Saturday, July 16, 2005

SMALL PROGRESS

I was talking with a friend this week about my M.A research and I mentioned that the bulk of my primary sources were contained in the Indian Affairs record group at the National Archives.

When I said this, my friend automatically assumed that I was referring to a division of Foreign Affairs that dealt with the country of India. It was not until a few moments later, as I began talking about nineteenth century Upper Canada, the state, and Aboriginal people, that my friend realized that when I had said "Indian Affairs" I was referring to the government's dealings with First Nations people.

My friend then remarked that not even ten years ago, upon hearing the word 'Indian' he would have been unsure if it referred to Indian nationals or First Nations people.

We both remarked that it was intersting to realize the change in language usuage over our short liftimes and that it was a positive development, if a small one.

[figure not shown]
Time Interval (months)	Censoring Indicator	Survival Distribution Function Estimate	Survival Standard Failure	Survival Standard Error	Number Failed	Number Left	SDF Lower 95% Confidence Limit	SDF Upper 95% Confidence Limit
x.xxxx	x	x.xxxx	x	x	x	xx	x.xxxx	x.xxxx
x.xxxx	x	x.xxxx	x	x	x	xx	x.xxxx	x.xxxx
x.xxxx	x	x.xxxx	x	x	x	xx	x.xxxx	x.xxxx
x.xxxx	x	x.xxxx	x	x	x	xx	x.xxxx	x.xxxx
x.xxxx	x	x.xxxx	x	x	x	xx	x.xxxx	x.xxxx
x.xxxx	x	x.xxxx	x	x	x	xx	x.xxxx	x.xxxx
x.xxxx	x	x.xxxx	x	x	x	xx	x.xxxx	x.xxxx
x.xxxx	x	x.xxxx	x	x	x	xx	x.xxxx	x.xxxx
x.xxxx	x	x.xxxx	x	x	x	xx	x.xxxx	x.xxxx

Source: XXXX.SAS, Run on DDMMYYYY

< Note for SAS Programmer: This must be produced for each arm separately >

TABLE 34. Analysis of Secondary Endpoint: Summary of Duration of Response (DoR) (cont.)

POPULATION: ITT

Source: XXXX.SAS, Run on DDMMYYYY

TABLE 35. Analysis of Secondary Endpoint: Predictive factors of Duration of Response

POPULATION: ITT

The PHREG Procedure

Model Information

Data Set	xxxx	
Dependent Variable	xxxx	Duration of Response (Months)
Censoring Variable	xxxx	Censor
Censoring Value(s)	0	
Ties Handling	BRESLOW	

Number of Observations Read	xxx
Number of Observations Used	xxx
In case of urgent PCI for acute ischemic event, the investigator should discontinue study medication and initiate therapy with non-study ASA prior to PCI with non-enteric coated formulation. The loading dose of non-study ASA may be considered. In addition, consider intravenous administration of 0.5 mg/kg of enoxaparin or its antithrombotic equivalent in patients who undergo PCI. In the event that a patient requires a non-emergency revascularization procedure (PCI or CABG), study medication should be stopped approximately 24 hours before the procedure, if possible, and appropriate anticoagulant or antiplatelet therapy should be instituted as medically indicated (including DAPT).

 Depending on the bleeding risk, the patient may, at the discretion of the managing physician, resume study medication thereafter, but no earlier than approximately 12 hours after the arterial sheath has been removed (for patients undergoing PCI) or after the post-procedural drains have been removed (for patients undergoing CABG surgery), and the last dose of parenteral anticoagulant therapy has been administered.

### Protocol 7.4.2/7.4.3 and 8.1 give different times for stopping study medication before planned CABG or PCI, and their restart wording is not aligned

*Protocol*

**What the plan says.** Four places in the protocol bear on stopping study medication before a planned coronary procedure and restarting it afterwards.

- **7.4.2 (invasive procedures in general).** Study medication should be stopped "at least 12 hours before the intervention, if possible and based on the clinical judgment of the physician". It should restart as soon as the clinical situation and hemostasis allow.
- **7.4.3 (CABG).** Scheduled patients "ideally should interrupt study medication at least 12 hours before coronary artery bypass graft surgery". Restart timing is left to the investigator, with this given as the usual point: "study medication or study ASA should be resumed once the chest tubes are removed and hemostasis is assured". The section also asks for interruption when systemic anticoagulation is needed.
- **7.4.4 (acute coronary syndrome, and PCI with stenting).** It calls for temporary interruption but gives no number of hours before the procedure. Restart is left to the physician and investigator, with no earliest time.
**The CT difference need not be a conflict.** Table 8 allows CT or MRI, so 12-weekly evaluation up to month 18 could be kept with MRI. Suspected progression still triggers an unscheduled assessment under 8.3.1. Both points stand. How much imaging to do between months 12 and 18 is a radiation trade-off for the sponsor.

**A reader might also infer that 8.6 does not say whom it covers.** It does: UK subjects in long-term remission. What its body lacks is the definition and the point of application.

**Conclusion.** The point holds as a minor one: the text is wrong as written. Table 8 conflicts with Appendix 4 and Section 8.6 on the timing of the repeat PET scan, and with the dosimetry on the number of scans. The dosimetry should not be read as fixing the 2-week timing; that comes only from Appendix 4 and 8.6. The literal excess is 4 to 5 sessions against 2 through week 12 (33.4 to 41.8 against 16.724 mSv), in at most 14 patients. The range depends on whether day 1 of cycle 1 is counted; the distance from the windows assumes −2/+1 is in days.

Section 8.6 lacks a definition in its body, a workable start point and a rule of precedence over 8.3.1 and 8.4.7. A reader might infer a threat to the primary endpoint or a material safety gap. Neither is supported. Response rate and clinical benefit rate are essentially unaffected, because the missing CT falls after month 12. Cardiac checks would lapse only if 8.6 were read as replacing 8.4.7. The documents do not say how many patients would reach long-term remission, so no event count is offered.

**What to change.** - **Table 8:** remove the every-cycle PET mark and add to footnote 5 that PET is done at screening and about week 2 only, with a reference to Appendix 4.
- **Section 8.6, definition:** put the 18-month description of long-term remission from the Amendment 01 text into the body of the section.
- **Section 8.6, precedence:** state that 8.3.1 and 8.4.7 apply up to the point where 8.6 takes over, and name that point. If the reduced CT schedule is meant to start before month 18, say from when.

Posted by Matthew @ 4:59 PM

Read or Post a Comment

Hi Matt,
While I am happy to agree with your general premise, that it is positive that we as a people are moving toward a correct, less offensive trend in nomenclature, I wonder that it is a positive sign that we are forgetting the existence of linguistic possibilities from our past: should we forget (even in our most present consciousness) that not so long ago, the department of "Indian affairs" referred to the indiginous peoples of North America? I often find it sad that we forget even our most offensive pieces of history--it is our past, and the place from which we have come. To move into a space in which we can conveniently advance into the bright future of inoffensive progress makes me wonder how long before we forget why we "progressed" in the first place, and furthermore wonder what sorts of regression are going unmarked as we plunge unreflectingly forward.
This is not to say that I wish we resurrected our past bigotries, but simply that we remain at least linguistically, and hopefully historically aware of them. Ambiguity and the reflection it entails should never be sacrificed for anything, no matter how positive.

Posted by Anonymous Alan @ July 20, 2005 9:32 PM #
 
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